Review Hitachi's 'world's first' 3.5in terabyte desktop hard drive looks much like any other hard drive currently available, but it packs in five platters and ten read/write heads for an exceptional data storage capacity.
In the event you don't want or need an enormous amount of storage, you can still buy a Deskstar 7K500 between 320GB (£50) and 500GB (£110), so the pricing of the new drives falls in line with the existing products. That's a pleasant surprise as you usually get hit with a premium for buying the latest and greatest. However, the 7K1000 is still twice the price of many 500GB models.
Incidentally, there's a second, 750GB model in the 7K1000 range that's £70 less, if you feel the £225 1TB model too pricey.
The 7K1000's specification is fairly predictable: the platters spin at 7,200rpm, there's a 3Gbps SATA interface and, like all high-capacity hard drives these days, the platters uses the perpendicular magnetic recording technqiue to cram more media into every square inch. From here on in the surprise will come when a new drive doesn't use perpendicular.
Hitachi has increased the cache to 32MB, which is probably cheaper than buying a 16MB chip these days, but more cache doesn't improve performance. Rather it ensures that there is no bottleneck in performance. The 7K1000 supports Native Command Queuing (NCQ) as any good SATA II drive should. There's an old school four-pin Molex power connector next to the two SATA connectors.
On the face of it, the only obvious change from the previous-generation 7K500 to 7K1000 is the capacity increase, but there are other, more subtle changes if you know where to look. Download the HD Feature Tool utility, which is a .EXE file that self-extracts to create a bootable floppy. Start up off this disc and you can configure the drive, with options to enable SMART and limit the capacity of the drive, and you'll also see an option for Automatic Acoustic Management (AAM).
AAM is a slider control with Quiet at one end and Performance at the other. The difference between the two extremes is slight, but measurable by monitoring the drive's noise levels and performance. You'll also see a difference in the 7K1000's power draw. Our review unit was set up for performance, though retail units and drives pre-installed in PCs may not be. Even on a peformance settings the noise levels were still incredibly low. Forget about the 29dBA noise level at idle as all drives are quiet when they're not working but instead focus on the 32dBA seek noise level.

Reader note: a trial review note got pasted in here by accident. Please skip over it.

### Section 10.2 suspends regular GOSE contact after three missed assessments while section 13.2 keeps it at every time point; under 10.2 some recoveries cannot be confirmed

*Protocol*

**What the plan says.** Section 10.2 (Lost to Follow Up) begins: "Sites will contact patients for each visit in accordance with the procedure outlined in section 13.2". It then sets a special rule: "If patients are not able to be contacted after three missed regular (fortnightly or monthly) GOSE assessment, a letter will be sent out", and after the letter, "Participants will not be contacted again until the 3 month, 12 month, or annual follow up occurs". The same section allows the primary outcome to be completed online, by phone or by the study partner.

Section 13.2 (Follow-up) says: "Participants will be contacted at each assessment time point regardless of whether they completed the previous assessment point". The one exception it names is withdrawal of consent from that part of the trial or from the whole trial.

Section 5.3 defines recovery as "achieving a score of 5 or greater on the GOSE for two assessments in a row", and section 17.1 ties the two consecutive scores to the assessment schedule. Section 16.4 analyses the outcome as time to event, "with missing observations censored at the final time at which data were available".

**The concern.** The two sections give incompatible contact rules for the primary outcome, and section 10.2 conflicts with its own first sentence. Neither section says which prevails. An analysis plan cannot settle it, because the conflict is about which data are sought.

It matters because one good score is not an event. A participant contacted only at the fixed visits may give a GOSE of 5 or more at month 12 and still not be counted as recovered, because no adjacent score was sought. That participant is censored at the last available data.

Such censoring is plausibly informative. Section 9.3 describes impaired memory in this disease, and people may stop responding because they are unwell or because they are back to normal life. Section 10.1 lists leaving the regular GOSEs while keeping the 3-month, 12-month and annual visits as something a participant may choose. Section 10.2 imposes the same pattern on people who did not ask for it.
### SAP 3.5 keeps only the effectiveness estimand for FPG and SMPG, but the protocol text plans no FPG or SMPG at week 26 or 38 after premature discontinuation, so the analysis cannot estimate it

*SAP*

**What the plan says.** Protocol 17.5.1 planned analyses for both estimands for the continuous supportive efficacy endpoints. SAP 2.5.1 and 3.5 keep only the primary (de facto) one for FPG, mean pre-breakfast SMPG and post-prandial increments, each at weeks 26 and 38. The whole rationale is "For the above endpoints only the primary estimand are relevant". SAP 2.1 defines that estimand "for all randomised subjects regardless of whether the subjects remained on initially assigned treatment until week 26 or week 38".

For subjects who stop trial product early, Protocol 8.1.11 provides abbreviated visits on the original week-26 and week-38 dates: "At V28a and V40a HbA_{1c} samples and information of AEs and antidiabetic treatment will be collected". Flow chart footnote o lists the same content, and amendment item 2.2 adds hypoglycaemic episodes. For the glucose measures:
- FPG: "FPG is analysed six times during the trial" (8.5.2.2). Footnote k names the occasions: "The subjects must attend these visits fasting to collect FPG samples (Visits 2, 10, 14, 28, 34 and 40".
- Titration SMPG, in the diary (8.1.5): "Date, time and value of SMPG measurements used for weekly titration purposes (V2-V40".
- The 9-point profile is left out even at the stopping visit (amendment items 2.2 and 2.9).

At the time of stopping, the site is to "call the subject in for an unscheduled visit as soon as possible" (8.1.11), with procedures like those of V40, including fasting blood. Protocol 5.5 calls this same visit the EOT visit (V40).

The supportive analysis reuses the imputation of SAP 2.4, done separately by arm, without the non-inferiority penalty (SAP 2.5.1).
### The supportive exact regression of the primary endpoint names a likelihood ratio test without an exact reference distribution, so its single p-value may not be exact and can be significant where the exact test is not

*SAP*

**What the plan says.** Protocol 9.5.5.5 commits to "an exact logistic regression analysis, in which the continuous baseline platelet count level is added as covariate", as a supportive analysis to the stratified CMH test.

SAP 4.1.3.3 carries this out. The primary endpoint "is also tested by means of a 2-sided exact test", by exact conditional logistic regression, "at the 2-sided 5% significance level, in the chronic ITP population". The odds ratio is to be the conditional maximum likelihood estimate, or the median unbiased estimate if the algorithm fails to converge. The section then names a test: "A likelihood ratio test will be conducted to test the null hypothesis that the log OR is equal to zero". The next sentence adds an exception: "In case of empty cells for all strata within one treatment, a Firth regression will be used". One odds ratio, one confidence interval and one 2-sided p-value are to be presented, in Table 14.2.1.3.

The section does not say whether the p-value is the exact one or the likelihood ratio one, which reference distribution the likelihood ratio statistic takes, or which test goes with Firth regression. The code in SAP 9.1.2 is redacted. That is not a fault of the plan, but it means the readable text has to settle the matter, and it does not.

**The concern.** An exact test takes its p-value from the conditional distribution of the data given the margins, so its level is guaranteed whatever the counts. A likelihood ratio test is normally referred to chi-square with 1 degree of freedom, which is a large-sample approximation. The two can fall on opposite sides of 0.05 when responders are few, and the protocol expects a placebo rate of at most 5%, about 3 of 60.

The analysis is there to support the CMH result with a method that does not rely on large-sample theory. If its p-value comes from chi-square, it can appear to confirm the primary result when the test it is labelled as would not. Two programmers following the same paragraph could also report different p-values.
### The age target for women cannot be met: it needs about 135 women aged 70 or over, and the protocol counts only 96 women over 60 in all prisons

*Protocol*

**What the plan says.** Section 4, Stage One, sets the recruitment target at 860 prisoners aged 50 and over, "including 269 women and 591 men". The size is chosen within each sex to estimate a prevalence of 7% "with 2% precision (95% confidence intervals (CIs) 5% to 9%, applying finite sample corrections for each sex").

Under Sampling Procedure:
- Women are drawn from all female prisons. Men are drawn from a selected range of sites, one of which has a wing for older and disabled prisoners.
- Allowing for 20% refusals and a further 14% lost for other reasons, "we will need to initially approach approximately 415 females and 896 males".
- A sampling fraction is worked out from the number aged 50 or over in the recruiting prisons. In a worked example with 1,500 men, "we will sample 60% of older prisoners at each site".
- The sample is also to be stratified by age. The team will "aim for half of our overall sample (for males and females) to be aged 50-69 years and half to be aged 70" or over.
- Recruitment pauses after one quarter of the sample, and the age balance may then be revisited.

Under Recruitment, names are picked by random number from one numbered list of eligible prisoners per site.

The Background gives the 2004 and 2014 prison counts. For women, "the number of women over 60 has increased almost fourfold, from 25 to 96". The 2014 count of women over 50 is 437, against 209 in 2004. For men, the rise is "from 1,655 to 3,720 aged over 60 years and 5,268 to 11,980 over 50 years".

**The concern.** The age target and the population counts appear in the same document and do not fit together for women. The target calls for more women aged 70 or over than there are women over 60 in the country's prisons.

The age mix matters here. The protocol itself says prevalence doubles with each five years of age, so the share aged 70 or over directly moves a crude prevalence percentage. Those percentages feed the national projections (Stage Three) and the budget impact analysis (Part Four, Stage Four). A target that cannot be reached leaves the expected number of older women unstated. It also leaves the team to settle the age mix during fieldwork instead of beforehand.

That's extraordinarily quiet and for comparison let's look at a performance king, the Western Digital Raptor 150, which has an average seek noise level of 36dBA. The current leader in capacity, the Seagate Barracuda 7200.10, is rated at 37dBA so it's clear that the Hitachi is very, very quiet. But how does its performance compare?
The synthetic HD Tach 3 test shows impressive results that are comparable with the WD Raptor 150 and so too does the HDD element of PCMark05.
Burst/write/read speed tests: longer bars are better
Random access time test: shorter bars are better
PCMark05 HDD test
Longer bars are better
A simple data-transfer test using 4GB of movie files was less conclusive as the Hitachi seemed to be somewhat slower than the Seagate 7200.10 750GB. Writing files to the 7K1000 was very fast but a long sustained read started very briskly for the first couple of gigabytes although it then slowed down quite noticeably towards the end.
4GB read/write test
Values in seconds. Shorter bars are better
We were very impressed with the Hitachi 7K1000. It's exceptionally quiet yet it delivers top-notch performance at a very reasonable price. We have no idea how you're supposed to back up a drive of this capacity, but that's hardly Hitachi's problem.